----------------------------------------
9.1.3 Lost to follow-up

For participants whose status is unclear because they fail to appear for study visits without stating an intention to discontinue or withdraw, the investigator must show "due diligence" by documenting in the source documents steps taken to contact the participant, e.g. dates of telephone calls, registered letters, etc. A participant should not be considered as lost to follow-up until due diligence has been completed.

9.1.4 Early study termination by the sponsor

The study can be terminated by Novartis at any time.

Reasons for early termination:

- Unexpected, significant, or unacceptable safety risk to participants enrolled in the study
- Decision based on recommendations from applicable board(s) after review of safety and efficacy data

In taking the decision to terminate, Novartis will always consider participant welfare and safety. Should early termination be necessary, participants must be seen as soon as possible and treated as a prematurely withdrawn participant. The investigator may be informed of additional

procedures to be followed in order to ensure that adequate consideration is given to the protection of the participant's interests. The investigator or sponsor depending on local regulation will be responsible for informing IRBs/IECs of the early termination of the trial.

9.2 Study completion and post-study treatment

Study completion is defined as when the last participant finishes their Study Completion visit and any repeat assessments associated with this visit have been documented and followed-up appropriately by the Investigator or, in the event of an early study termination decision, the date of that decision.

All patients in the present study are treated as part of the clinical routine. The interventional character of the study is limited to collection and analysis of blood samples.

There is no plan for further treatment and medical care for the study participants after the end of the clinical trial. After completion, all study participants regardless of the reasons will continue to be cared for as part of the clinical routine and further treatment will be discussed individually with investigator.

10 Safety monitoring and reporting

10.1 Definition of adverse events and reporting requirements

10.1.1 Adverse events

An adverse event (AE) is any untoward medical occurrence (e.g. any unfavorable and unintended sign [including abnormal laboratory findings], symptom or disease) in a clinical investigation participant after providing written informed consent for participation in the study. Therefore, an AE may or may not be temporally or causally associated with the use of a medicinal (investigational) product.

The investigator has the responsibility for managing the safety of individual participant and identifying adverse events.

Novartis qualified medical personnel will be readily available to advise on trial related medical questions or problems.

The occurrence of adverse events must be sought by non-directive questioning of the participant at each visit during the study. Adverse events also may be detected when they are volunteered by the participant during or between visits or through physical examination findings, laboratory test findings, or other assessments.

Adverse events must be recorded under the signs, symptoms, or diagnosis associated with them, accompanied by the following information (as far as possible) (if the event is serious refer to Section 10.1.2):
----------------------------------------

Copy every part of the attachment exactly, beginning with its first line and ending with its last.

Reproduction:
9.1.3 Lost to follow-up

For participants whose status is unclear because they fail to appear for study visits without stating an intention to discontinue or withdraw, the investigator must show "due diligence" by documenting in the source documents steps taken to contact the participant, e.g. dates of telephone calls, registered letters, etc. A participant should not be considered as lost to follow-up until due diligence has been completed.

9.1.4 Early study termination by the sponsor

The study can be terminated by Novartis at any time.

Reasons for early termination:

- Unexpected, significant, or unacceptable safety risk to participants enrolled in the study
- Decision based on recommendations from applicable board(s) after review of safety and efficacy data

In taking the decision to terminate, Novartis will always consider participant welfare and safety. Should early termination be necessary, participants must be seen as soon as possible and treated as a prematurely withdrawn participant. The investigator may be informed of additional

procedures to be followed in order to ensure that adequate consideration is given to the protection of the participant's interests. The investigator or sponsor depending on local regulation will be responsible for informing IRBs/IECs of the early termination of the trial.

9.2 Study completion and post-study treatment

Study completion is defined as when the last participant finishes their Study Completion visit and any repeat assessments associated with this visit have been documented and followed-up appropriately by the Investigator or, in the event of an early study termination decision, the date of that decision.

All patients in the present study are treated as part of the clinical routine. The interventional character of the study is limited to collection and analysis of blood samples.

There is no plan for further treatment and medical care for the study participants after the end of the clinical trial. After completion, all study participants regardless of the reasons will continue to be cared for as part of the clinical routine and further treatment will be discussed individually with investigator.

10 Safety monitoring and reporting

10.1 Definition of adverse events and reporting requirements

10.1.1 Adverse events

An adverse event (AE) is any untoward medical occurrence (e.g. any unfavorable and unintended sign [including abnormal laboratory findings], symptom or disease) in a clinical investigation participant after providing written informed consent for participation in the study. Therefore, an AE may or may not be temporally or causally associated with the use of a medicinal (investigational) product.

The investigator has the responsibility for managing the safety of individual participant and identifying adverse events.

Novartis qualified medical personnel will be readily available to advise on trial related medical questions or problems.

The occurrence of adverse events must be sought by non-directive questioning of the participant at each visit during the study. Adverse events also may be detected when they are volunteered by the participant during or between visits or through physical examination findings, laboratory test findings, or other assessments.

Adverse events must be recorded under the signs, symptoms, or diagnosis associated with them, accompanied by the following information (as far as possible) (if the event is serious refer to Section 10.1.2):